Fairies & Folklore

Fairies & Folklore

14th Mar 2018

We have just received an email from the fairy king who was the leader of the fairy village in St. Fiachras garden last year. He asks would it be ok for the fairies to return in March this year. We have replied saying that they would be most welcome and that we will have everything ready. Come and explore the fairy trail with us!!! 

Mythological creatures such as fairies feature strongly throughout Irish history and we are delighted to make these little people welcome at the Irish national stud & Gardens.

In Ireland our association with the little people or ‘Sidhe’ as they’re called in Irish, dates back to the dim past when battles raged at different times between various tribes like the Nemedians, Milesians, Fir bolg and Tuatha de Danann.

According to legend, when the Milesians defeated the Tuatha de Danann, it was agreed that the tribes would divide the land equally between them; the over ground portion going to the Milesians and the underworld to the Tuatha de Danann. [They also got a small portion of land over ground in the west of Ireland known as ‘Tir na nOg’.]

So, the ‘Sidhe’ are the descendants of the Tuatha de Danann.

Irish fairies are said to be the tallest and most handsome fairies in Europe and generally, if in contact with humans, they give protection and have healing abilities.

They usually stay hidden unless angered by something silly that humans do. For example; if a fairy tree or path is damaged in any way, the fairies will put a curse on the human responsible for the damage.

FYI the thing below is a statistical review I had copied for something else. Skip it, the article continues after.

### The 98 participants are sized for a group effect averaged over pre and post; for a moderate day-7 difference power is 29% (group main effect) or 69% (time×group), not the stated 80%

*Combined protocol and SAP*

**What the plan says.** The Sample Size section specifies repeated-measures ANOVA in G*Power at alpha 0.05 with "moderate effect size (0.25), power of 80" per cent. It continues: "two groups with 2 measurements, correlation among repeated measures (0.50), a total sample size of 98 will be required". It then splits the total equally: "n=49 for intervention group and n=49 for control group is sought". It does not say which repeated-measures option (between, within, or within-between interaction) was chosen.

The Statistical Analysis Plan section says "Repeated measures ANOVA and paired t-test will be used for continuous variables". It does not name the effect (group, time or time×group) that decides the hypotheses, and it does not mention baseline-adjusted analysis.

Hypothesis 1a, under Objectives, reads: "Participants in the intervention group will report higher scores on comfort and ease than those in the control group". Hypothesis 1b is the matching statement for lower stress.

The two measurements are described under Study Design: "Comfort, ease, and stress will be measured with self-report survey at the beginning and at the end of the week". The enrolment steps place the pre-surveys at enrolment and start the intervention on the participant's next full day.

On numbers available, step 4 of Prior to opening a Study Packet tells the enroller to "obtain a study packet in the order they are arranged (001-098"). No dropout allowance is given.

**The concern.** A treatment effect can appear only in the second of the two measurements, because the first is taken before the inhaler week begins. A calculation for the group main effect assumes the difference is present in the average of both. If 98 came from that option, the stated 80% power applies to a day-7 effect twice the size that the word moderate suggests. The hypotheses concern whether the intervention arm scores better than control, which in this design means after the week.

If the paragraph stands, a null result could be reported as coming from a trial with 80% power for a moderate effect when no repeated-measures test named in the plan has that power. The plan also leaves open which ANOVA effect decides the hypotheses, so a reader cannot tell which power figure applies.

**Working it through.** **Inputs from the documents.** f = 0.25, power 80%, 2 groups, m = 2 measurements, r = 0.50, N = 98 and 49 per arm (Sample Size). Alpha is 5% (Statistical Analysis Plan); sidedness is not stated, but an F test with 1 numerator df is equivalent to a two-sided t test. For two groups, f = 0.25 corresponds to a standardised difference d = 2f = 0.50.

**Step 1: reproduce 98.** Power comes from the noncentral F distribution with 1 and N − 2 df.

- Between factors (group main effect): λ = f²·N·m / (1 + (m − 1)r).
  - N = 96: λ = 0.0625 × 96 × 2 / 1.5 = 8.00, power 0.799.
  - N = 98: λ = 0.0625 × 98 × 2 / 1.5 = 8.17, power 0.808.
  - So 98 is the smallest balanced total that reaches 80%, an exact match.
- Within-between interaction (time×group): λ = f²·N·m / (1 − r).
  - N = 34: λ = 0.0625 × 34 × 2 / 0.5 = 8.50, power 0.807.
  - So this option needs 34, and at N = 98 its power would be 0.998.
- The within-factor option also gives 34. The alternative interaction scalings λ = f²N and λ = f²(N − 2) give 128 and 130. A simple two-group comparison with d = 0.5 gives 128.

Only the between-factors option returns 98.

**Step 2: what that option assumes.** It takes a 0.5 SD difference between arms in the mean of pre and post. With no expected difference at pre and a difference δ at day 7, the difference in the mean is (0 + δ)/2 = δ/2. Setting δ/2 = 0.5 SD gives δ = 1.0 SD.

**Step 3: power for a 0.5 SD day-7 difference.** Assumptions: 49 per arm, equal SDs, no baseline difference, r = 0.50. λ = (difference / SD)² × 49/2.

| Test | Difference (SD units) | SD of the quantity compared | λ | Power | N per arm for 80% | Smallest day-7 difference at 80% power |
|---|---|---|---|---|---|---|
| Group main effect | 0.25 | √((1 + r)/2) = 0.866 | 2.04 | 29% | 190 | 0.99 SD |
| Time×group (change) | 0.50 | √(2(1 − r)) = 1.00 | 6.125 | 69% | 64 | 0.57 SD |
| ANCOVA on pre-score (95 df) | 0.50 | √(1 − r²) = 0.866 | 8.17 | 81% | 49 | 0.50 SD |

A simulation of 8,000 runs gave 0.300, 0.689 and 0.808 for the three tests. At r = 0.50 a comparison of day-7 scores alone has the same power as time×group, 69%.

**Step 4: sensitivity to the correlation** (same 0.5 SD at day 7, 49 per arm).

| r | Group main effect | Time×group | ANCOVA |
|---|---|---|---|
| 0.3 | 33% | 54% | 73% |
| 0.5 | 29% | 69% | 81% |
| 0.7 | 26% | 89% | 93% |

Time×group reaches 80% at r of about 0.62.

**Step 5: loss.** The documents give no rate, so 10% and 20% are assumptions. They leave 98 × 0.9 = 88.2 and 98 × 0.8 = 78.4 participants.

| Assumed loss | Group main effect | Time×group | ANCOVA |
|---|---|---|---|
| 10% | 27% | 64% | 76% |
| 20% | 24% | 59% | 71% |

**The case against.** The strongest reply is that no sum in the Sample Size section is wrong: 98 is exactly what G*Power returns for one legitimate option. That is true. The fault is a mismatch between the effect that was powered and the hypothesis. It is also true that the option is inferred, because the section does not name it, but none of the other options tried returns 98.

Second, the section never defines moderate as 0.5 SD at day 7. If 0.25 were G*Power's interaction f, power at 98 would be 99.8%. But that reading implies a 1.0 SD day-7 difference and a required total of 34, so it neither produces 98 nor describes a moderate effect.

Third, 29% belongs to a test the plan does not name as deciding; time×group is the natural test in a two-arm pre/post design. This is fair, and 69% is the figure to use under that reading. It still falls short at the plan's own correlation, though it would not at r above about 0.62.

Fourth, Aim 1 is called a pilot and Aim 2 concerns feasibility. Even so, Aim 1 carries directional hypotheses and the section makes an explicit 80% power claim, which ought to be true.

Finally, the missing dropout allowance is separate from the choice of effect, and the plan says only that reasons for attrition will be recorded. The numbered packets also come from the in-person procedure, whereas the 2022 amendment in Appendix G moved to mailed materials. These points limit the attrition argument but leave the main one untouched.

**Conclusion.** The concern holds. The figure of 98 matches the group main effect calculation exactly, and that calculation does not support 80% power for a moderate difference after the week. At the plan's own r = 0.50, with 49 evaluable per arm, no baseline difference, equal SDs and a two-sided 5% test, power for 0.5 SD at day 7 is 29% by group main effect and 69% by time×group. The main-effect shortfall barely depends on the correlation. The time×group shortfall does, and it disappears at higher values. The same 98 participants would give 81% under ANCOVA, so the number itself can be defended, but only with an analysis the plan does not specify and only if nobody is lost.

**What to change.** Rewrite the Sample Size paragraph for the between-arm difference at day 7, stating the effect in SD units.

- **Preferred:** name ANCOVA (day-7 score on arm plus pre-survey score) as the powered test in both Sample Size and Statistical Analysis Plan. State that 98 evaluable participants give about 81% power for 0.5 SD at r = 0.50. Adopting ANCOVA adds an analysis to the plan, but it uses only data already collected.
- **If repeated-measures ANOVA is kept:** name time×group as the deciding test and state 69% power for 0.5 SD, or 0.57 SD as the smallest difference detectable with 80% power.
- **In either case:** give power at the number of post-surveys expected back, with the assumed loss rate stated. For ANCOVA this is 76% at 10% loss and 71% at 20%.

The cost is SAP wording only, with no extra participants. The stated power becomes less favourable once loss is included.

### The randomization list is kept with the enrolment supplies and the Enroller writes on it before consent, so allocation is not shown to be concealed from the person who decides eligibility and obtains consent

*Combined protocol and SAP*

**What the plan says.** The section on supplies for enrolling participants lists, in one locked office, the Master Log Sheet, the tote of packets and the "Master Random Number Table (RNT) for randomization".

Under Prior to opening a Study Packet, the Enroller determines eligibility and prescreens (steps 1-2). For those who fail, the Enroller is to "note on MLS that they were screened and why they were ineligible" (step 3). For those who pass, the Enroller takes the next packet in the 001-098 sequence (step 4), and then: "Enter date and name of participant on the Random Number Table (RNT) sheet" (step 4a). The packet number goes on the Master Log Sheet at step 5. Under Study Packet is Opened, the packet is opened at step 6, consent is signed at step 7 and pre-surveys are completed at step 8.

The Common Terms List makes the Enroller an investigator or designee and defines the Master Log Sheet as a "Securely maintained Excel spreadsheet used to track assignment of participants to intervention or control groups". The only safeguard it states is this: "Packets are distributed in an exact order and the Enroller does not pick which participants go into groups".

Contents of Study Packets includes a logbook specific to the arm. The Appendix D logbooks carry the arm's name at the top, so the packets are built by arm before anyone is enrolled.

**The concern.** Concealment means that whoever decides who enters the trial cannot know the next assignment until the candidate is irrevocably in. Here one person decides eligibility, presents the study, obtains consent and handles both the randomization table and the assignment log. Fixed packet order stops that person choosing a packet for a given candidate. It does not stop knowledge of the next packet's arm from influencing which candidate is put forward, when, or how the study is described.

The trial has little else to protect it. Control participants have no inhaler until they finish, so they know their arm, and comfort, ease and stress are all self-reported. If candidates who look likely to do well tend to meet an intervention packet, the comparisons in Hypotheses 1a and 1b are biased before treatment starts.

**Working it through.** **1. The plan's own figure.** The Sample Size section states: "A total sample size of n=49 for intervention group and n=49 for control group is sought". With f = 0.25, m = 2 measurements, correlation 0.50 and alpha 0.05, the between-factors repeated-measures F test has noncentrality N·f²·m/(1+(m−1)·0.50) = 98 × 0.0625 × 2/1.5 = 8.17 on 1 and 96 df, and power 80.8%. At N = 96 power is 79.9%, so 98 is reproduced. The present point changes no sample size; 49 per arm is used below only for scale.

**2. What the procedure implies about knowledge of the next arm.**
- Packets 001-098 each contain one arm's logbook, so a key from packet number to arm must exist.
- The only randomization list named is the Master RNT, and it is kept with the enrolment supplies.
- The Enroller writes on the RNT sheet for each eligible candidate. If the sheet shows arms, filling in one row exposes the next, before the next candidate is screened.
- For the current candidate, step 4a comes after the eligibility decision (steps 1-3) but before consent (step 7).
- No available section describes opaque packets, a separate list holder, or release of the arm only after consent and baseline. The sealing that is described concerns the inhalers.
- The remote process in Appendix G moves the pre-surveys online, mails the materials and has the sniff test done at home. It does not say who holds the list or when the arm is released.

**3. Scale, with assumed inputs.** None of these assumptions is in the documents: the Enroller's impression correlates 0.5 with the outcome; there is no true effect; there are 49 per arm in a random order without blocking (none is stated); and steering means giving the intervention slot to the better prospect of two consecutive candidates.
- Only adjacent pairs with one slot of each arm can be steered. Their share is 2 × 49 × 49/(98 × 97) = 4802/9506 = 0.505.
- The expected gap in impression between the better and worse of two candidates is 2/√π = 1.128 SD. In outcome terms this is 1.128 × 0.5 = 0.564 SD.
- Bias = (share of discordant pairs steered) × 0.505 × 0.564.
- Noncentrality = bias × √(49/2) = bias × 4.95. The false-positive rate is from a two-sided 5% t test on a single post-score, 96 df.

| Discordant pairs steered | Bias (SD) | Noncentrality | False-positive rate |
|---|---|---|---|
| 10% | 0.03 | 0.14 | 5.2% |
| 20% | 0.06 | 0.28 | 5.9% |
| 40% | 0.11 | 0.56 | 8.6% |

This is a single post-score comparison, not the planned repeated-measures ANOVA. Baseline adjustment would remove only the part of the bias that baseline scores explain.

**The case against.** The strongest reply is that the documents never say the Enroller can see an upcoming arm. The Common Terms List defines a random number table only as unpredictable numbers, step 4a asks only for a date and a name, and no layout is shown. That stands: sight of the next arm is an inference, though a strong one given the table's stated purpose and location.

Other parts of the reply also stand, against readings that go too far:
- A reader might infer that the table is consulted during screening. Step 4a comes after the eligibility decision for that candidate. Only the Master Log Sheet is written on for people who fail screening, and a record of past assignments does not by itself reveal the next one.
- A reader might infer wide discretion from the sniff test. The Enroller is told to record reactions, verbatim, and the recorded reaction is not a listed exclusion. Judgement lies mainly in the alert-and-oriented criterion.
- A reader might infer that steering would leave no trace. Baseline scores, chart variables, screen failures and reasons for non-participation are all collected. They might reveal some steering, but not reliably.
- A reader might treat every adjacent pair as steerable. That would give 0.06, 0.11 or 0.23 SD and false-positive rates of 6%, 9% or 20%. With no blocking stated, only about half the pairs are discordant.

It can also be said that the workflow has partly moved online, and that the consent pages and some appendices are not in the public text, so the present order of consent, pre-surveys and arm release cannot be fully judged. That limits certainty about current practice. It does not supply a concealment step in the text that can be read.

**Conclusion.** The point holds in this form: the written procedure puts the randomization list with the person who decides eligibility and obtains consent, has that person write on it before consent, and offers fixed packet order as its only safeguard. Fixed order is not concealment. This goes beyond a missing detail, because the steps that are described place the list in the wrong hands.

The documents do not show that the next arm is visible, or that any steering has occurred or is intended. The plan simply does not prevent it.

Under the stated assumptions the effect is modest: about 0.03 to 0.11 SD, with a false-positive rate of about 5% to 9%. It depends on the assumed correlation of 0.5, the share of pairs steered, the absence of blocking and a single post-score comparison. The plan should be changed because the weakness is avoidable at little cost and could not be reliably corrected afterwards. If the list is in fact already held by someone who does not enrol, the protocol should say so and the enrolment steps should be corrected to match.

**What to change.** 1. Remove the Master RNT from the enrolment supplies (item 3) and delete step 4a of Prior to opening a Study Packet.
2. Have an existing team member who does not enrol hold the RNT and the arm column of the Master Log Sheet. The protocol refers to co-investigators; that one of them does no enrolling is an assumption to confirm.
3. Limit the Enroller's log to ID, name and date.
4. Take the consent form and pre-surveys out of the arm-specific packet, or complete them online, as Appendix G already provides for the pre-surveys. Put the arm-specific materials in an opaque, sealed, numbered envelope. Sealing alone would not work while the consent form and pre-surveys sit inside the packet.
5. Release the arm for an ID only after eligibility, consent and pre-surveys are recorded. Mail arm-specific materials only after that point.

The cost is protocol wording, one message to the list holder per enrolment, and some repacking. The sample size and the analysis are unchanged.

blankThere are 3 important species of fairy trees in Ireland;

Oak  Dair ghaelach

Ash  Fuinseog

Hawthorn  Sceach geal

Of these, we’re probably most familiar with the Hawthorn or ‘May blossom’ and we all know that to disturb a lone Hawthorn in a field is to bring bad luck.

In fact, there’s many a road and even one motorway that I know of, which has been re-routed to avoid disturbing a fairy Hawthorn tree, such is its power.

If you come across all three species together then this is said to be the ‘Magical fairy tree triad’ and seemingly this sighting will bring a lot of good luck and possibly even a chance to see the fairies themselves…………. so look out for all three in St. Fiacras Garden.

One of our most illustrious Irish writers; W.B. Yeats, had a fascination with fairies.

In the poem ‘The stolen Child’, he depicts the fairy world as being an idyllic escape from troubled human existence;-


‘Come away, O human child!


To the waters and the wild


With a faery, hand in hand,


For the world’s more full of weeping than you can understand.’


Also, in the poem ‘The song of Wandering Aengus’, (Aengus was said to be one of the Tuatha de Danann), we find a trout magically changing into a beautiful girl.

You need to read the whole poem this time to appreciate the sentiment and pay homage to the fairies !


‘I went out to the hazel wood,

Because a fire was in my head,

And cut and peeled a hazel wand,

And hooked a berry to a thread;

And when white moths were on the wing,

And moth-like stars were flickering out,

I dropped the berry in a stream

And caught a little silver trout.


When I had laid it on the floor

I went to blow the fire a-flame,

But something rustled on the floor,

And someone called me by my name:

It had become a glimmering girl

With apple blossom in her hair

Who called me by my name and ran

And faded through the brightening air.


Though I am old with wandering

Through hollow lands and hilly lands,

I will find out where she has gone,

And kiss her lips and take her hands;

And walk among long dappled grass,

And pluck till time and times are done,

The silver apples of the moon,

The golden apples of the sun.’



Oh, and one last thing;

Don’t forget………..


Every time a child says; ‘I don’t believe in Fairies’, there is a fairy somewhere that falls down dead………….James Matthew Barry, Peter Pan

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